Building and facilities processes represent millions of data points. Traditionally, real estate and facility professionals have had to wade through a multitude of systems and reports, each containing an enormous amount of data, to find critical information.
Technology is now changing this.
What is a Digital Twin?
In the 1960s, NASA developed digital twin technology to assess, simulate, and troubleshoot from the control room the conditions onboard the Apollo 13 with the goal to keep astronauts safe and the spacecraft functioning. Fueled through new advancements in IoT sensors, artificial intelligence, and advanced 3D computer modeling, digital twins are experiencing a resurgence in commercial and corporate real estate to achieve similar goals.
Digital twins are able to aggregate and visualize available data across the entire building lifecycle to generate a real-time, interactive model of a building and its virtual occupants. Accessible from anywhere, these digital twins can be applied to a single building and its assets or across your real estate portfolio.
Digital twins are more than just a virtual representation of an object; they also replicate processes. With digital twins, building owners and managers may point their smartphones at any part of a building to view real-time data including energy consumption, structural or facilities defects, and the location of people.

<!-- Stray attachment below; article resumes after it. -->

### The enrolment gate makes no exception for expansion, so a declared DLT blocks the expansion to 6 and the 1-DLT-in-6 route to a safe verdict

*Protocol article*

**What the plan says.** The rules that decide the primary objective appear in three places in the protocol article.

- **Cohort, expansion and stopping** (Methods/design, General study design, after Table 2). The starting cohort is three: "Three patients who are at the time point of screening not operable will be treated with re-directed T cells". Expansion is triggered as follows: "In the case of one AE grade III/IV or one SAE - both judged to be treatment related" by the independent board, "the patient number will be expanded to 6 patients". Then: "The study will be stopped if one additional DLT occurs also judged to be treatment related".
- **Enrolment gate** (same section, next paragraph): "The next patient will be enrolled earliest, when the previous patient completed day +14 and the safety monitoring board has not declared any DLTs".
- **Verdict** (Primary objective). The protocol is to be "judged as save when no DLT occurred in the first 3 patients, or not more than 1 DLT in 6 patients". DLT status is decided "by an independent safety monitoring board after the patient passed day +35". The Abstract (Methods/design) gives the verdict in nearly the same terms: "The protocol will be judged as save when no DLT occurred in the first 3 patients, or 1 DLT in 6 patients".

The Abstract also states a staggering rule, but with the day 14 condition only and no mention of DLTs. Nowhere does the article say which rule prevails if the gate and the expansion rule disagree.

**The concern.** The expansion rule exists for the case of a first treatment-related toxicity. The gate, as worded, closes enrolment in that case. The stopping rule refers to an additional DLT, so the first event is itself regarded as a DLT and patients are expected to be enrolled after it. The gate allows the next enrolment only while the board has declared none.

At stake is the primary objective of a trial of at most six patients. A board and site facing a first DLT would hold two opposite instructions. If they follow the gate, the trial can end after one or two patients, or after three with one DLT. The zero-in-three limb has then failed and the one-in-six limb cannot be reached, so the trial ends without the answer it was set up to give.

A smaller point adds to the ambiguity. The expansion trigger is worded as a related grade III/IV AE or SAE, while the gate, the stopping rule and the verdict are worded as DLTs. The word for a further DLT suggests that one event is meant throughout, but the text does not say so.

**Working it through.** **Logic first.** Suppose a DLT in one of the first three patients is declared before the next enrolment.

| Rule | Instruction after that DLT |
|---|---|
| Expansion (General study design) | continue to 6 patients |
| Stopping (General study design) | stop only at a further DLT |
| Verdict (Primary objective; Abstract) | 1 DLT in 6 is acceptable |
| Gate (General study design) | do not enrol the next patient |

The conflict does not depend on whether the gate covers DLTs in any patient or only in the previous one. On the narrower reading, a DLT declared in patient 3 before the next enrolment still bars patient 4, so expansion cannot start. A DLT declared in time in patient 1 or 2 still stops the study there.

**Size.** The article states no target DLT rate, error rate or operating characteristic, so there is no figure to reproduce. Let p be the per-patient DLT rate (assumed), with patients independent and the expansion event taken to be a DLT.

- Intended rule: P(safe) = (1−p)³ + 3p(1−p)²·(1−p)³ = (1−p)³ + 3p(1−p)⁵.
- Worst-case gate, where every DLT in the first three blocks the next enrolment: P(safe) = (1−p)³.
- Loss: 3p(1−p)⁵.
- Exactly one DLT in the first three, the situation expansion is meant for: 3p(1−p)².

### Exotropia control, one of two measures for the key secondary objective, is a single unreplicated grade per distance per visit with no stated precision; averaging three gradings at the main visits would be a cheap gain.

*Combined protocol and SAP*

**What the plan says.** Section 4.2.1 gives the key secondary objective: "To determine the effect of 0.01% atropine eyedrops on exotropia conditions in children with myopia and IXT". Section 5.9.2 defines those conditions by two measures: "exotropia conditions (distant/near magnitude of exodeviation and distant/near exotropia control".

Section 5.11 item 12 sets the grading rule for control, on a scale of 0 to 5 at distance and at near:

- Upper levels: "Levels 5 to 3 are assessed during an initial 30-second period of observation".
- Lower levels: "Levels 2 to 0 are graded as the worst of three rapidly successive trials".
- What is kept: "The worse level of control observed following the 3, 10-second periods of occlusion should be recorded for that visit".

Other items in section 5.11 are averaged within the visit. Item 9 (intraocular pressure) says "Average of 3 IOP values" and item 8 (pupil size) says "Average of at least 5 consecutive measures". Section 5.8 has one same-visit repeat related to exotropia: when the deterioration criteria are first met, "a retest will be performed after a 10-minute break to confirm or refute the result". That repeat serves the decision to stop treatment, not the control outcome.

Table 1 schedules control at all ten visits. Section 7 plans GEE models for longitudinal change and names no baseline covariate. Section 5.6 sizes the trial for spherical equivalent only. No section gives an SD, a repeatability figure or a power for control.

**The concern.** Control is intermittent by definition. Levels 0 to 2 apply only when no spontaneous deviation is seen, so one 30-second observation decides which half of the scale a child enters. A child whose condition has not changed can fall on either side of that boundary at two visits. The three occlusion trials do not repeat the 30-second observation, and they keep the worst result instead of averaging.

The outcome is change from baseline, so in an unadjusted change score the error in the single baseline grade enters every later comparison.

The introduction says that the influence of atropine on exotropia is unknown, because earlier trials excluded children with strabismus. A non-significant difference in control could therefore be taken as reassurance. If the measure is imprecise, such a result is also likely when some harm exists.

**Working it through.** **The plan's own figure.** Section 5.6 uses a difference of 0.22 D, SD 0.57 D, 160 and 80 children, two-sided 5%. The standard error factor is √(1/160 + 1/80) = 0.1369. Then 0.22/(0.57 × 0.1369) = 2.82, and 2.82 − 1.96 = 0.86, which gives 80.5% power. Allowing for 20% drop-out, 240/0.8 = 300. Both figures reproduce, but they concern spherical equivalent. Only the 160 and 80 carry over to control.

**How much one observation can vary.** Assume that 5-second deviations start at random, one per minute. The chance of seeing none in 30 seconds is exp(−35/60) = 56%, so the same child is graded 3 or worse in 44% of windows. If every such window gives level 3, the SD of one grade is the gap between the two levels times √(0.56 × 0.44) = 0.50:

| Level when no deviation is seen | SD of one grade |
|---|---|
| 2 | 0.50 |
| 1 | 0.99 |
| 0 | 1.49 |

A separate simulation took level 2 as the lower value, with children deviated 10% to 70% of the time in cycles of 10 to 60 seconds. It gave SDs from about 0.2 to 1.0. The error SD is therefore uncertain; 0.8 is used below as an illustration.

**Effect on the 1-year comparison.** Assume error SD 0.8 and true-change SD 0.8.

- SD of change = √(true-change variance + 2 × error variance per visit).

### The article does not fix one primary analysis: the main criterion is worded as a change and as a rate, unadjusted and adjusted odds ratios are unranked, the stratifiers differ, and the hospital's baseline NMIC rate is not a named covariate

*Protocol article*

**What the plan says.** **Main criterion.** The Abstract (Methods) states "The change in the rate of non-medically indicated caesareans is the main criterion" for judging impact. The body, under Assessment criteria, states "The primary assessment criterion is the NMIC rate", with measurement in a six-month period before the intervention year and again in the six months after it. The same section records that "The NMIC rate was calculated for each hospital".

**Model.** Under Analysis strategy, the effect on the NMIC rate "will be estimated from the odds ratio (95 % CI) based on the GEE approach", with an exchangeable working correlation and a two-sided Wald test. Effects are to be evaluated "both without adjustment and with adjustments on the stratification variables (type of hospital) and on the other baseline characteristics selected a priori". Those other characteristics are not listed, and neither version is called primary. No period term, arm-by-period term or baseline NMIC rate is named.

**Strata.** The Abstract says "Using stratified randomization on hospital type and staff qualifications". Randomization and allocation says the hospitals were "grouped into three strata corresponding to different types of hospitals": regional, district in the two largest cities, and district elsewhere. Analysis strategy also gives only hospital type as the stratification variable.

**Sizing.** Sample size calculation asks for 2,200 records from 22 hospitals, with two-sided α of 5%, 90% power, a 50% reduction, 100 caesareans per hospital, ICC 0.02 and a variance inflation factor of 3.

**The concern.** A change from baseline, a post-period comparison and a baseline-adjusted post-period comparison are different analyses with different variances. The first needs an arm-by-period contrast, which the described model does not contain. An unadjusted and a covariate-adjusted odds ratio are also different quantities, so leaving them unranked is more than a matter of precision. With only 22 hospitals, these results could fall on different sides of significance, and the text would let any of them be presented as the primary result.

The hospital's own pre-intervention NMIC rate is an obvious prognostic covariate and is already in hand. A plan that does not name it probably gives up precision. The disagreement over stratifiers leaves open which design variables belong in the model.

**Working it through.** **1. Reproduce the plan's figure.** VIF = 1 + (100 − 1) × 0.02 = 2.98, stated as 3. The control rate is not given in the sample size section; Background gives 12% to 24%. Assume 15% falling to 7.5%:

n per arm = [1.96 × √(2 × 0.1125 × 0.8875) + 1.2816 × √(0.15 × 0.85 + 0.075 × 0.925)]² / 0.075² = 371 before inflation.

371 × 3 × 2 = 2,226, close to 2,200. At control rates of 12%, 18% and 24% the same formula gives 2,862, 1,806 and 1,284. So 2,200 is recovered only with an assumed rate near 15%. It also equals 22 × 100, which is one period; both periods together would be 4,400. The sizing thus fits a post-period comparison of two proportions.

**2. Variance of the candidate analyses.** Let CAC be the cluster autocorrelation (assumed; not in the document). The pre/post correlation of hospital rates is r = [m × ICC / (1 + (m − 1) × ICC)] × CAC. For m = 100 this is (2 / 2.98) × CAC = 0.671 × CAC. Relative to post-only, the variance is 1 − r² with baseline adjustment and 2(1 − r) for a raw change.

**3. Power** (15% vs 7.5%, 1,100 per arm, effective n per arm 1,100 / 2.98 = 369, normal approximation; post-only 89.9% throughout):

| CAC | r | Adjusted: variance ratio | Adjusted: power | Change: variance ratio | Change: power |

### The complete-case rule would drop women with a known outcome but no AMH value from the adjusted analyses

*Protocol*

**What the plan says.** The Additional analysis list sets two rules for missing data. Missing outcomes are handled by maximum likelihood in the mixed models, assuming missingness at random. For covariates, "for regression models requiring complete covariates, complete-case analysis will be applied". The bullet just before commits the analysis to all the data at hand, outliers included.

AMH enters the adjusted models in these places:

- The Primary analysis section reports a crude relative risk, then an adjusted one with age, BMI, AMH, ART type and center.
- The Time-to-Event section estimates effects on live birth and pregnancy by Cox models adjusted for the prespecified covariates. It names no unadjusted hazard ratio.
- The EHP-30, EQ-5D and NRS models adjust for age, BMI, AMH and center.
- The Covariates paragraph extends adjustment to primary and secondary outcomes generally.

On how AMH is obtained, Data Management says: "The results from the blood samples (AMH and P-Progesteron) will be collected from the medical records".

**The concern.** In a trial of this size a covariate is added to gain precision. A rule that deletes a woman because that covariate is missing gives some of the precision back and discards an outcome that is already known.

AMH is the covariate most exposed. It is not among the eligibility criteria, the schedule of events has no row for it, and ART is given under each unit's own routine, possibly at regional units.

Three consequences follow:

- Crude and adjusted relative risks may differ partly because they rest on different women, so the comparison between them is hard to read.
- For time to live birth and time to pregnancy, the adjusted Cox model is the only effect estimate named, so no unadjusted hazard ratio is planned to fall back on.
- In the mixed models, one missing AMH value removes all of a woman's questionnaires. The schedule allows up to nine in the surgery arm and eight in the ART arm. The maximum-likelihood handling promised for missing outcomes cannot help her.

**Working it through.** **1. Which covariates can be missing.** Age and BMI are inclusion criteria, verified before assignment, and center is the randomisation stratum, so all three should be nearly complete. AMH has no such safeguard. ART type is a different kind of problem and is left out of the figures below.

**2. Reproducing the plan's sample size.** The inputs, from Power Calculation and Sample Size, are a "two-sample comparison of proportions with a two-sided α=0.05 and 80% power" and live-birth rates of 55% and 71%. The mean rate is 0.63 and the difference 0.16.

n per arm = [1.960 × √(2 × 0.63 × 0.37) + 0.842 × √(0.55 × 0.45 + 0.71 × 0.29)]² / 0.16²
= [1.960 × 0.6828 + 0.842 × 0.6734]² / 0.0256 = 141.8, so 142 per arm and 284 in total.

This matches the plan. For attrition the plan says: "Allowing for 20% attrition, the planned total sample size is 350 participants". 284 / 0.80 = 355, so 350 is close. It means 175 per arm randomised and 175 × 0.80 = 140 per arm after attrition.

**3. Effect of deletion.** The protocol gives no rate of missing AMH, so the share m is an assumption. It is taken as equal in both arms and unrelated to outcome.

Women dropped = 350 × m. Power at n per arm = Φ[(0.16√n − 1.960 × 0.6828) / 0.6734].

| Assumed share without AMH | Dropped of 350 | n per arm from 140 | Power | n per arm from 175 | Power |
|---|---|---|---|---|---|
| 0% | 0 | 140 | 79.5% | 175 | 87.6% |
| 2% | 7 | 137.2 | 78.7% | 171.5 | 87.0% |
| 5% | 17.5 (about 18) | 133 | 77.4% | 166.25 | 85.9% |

Agile, scalable, and dynamic workplaces are needed now more than ever. Digital twins support these requirements by providing the data and visualizations needed to make more rapid and flexible decisions."
Jim Whittaker, Engineering Services Lead at JLL
As the COVID-19 pandemic impacts the world’s buildings, property owners and managers are creating digital twins of their buildings to:
- Remotely keep tabs on buildings and reduce the need for on-site staffing through the use of IoT sensors, gateways, and monitoring software
- Model the efficacy of proposed changes to workplace design and protocols to keep workers and visitors safely distanced at all times
- Proactively analyze, identify, and mitigate potential hazards where foot-traffic patterns may create safety concerns for building occupants
- Visualize how the flow of air generated by HVAC units may circulate and spread viruses
- Monitor and troubleshoot building processes, conditions, and assets remotely
- Predict when equipment may next break down, then estimate costs of repair or replacement
- Digitally record and store the date of equipment installation or repair, vendor information, model number, warranties, and service requirements within the asset